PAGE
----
The National Catholic Review
John F. Kavanaugh

On a January Monday, after busloads of pilgrims returned from this year’s March for Life in Washington, D.C., Catholics in the Archdiocese of St. Louis witnessed the installation of Archbishop Raymond Burke. It was an appropriate juxtaposition of events: local news coverage prior to the installation had focused on the archbishop’s opposition to abortion in Wisconsin, and the most sustained applause during his inaugural homily came after his affirmation of human life from conception to natural death. The St. Louis Post-Dispatch noted that no bishop has gone as far as Burke, in opposing abortion. At the end of his tenure as bishop of La Crosse, Wis., he had directed diocesan priests to refuse Communion to three pro-choice Catholic legislators and issued a pastoral letter, Dignity of Human Life and Civic Responsibility.

The letter is centered in the received teachings of the Catholic Church and is closely aligned with the judgment of Pope John Paul II. Catholics must resist abortion in their own lives and in their culture. The right to life is foundational to all other rights. And yet: when it is not possible to overturn or completely abrogate a pro-abortion law, an elected official, whose absolute personal opposition to abortion was well known, could licitly support proposals aimed at limiting the harm done by such a law and lessening its negative consequences at the level of general opinion and public morality (The Gospel of Life, No. 73c).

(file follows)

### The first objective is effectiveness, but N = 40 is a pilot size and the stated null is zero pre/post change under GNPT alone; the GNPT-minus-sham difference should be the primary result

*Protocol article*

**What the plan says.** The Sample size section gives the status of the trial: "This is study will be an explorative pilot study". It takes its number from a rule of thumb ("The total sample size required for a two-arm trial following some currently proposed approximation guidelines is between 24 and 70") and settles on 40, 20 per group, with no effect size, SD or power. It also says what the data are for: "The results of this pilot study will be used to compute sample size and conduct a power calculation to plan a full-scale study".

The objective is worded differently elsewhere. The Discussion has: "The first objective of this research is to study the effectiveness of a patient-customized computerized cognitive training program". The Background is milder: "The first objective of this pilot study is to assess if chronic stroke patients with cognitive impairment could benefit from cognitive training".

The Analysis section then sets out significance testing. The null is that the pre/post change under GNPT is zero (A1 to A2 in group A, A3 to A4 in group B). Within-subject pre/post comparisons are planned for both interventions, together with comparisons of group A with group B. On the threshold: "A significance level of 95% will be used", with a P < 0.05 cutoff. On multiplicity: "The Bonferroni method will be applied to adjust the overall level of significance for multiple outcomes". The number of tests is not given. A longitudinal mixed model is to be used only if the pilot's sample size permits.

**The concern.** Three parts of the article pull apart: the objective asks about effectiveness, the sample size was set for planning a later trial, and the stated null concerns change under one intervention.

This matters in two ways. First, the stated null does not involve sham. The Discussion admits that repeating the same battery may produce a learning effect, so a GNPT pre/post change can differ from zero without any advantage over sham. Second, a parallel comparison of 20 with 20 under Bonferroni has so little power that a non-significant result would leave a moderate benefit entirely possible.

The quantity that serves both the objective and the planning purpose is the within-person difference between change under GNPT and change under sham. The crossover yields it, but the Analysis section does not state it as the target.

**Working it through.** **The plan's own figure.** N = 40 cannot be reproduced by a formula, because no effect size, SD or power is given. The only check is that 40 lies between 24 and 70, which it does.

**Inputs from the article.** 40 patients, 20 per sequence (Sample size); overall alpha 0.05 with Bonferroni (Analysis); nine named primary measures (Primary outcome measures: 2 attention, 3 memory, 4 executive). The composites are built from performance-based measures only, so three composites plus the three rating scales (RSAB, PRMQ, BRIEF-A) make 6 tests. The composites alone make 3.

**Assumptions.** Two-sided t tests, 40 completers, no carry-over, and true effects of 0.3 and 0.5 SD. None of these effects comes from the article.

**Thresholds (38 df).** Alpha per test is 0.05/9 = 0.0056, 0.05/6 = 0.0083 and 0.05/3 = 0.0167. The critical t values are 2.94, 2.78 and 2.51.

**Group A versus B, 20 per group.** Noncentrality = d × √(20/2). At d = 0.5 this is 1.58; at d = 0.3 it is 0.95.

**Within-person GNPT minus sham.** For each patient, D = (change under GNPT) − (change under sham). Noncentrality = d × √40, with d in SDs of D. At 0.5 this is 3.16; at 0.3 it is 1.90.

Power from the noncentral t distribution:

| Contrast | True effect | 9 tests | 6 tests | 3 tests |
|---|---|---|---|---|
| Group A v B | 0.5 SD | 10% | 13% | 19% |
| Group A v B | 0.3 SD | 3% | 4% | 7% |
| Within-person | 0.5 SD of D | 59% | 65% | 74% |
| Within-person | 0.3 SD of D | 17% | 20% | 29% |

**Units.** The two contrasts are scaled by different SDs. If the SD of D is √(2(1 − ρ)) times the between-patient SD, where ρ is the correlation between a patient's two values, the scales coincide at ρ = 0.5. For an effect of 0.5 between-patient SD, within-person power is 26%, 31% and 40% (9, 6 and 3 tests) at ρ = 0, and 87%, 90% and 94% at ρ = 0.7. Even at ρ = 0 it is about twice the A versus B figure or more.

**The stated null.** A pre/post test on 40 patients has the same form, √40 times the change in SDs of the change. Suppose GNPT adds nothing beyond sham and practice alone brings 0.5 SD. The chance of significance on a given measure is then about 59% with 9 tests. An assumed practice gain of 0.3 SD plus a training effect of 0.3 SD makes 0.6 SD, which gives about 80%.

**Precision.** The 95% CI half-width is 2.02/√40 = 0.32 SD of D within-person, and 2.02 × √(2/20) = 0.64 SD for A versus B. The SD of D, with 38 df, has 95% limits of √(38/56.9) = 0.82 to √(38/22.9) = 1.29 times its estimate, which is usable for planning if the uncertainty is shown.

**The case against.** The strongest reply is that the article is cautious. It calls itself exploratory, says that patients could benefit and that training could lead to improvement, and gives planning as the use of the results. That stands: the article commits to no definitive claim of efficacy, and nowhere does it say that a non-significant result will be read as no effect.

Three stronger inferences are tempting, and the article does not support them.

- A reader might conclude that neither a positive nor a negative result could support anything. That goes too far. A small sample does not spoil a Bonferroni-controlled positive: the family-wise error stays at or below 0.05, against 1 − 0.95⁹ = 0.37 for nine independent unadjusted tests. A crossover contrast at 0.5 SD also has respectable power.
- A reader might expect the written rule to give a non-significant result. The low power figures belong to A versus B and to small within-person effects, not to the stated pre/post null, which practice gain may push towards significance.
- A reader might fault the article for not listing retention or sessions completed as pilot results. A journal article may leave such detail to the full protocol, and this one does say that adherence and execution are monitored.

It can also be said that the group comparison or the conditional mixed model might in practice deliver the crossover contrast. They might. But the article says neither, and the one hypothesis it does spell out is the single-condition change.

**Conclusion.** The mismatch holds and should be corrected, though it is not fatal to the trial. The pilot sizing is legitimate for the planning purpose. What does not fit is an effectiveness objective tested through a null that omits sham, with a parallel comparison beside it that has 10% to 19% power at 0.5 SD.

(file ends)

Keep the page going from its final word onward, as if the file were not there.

Well, most Catholic politicians have professed their personal opposition to abortion. The question is what they do politically. And there’s the rub.

We live in a society that is not Catholic. That presents a political problem to pro-life Catholics, especially if they wish to argue their case in the public square. The archbishop’s action might reinforce the impression that abortion is a religious issue. This impression, in turn, could weaken political effectiveness, just as it can weaken academic discourse.

In my work as a teacher of medical ethics in the philosophy department of a Catholic university, one of my main tasks is to show how opposition to abortion is not necessarily a matter of faith, but rather a matter of reasonable inquiry and openness to evidence. A powerful case can be made to support the argument that a human being’s life begins at fertilization. My argument is less persuasive, however, if a student suspects that I maintain it because of the threat of excommunication. The whole point is to present the case to anyone willing to use reason and consider the facts of genetics and embryological development. To make this a function of religious belief immediately excludes many of my students, just as in politics it may undercut efforts to persuade the civil community.

The political group Democrats for Life strives to influence the Democratic Party. Are they to understand that they must leave a party that has a platform affirming abortion rights? Although they may agree that the right to life is the foundation upon which all other rights are based, some of them wonder why it is only abortion (and remarriage without an annullment) that seems to merit prohibition from Communion. Democrats for Life, moreover, can reason that in the context of the passage from The Gospel of Life quoted above, they reduce the harm of abortion in a society where it is not possible to completely abrogate a pro-abortion law.